Synopsis by Mark Deming
Kurt Vonnegut Jr. once summarized the moral of his novel Mother Night like so: "We are what we pretend to be, so we must be careful about what we pretend to be." In Keith Gordon's film adaptation of Vonnegut's book, Nick Nolte stars as Howard W. Campbell Jr., an American playwright living in Germany shortly before the U.S. entered World War II. Campbell is essentially apolitical; if he sometimes hobnobs with Nazi leaders, it's only because they're VIPs in his time, place, and social circle, and he cares for little besides his writing and his beloved wife Helga (Sheryl Lee). One day, Campbell is approached by Frank Wirtenan (John Goodman), an American intelligence agent who offers Campbell an unusual assignment -- a position as a radio commentator beaming Nazi propaganda broadcasts to U.S. troops across Europe, which in fact feature coded information that will aid the American war effort. Campbell agrees, but succeeds all too well -- he makes such a convincing Nazi sympathizer that at the end of the war, he finds it impossible to convince people he wasn't really a Nazi, and even those inclined to believe him feel he aided Germany as much as the Allies. After 15 years as a recluse in New York City, a racist tabloid prints a story about Campbell, and in 1961 he discovers himself behind bars, awaiting trial as a war criminal. Besides Nick Nolte, who gives an outstanding performance, the supporting cast also includes Alan Arkin, Frankie Faison, and Kirsten Dunst; Kurt Vonnegut Jr. also makes a cameo appearance.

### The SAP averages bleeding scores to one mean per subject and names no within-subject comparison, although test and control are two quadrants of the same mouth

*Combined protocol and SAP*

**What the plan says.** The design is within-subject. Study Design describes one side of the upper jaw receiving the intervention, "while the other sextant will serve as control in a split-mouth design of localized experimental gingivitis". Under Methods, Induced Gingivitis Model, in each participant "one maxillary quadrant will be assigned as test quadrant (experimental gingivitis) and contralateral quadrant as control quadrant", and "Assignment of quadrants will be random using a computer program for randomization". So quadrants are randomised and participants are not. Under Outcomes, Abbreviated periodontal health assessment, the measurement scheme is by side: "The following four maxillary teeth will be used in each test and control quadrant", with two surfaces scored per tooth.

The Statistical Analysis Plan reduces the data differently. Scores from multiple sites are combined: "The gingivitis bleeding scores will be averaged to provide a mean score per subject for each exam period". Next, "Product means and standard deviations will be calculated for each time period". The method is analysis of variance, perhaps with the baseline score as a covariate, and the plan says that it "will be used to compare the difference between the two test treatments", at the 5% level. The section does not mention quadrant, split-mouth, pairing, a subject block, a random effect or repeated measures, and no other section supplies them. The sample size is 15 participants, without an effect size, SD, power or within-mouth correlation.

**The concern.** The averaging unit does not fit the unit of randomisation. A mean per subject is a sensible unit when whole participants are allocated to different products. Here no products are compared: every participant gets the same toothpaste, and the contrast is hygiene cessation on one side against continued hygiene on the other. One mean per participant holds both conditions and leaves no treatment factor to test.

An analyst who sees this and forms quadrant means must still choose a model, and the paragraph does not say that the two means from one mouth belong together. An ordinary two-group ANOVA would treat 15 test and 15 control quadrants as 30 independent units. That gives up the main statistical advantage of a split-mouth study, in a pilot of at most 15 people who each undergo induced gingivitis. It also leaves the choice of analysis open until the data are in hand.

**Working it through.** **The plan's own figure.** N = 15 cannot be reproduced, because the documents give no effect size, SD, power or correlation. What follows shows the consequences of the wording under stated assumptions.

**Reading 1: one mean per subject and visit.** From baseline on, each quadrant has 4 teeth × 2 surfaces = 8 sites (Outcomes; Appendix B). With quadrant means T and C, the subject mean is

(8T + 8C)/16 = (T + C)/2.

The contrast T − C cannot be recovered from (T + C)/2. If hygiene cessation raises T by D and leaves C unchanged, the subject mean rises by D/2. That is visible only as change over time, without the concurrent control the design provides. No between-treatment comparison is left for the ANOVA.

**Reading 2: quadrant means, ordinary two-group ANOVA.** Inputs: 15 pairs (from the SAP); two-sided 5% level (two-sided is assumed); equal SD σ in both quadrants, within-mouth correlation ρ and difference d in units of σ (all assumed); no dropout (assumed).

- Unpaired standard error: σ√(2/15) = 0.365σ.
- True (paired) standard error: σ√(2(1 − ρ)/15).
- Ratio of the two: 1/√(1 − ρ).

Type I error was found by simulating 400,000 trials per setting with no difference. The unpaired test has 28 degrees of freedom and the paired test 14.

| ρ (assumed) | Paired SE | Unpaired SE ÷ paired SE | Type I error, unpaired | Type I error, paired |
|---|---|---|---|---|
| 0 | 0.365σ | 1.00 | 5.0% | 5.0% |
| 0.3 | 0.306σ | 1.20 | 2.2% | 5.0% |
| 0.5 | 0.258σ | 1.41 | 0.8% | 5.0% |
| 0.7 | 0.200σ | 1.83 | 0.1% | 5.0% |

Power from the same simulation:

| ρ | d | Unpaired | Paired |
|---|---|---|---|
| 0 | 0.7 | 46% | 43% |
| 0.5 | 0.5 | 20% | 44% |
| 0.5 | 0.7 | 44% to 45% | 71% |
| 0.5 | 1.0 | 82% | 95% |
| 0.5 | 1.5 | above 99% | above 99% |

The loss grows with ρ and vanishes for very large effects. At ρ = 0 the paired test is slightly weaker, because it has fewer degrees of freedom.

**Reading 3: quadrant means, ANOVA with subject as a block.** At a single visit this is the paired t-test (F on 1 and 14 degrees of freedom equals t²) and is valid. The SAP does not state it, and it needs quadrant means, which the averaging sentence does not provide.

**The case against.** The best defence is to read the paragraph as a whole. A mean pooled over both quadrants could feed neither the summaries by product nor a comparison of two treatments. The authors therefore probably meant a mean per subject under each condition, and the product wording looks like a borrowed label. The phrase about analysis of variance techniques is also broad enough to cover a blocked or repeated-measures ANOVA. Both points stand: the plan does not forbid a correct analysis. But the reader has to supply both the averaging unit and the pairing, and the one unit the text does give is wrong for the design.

American [nationality], Germany, playwright, Nazi, propaganda, assignment, code [encryption], intelligence [gov't], radio-commentator, war-crimes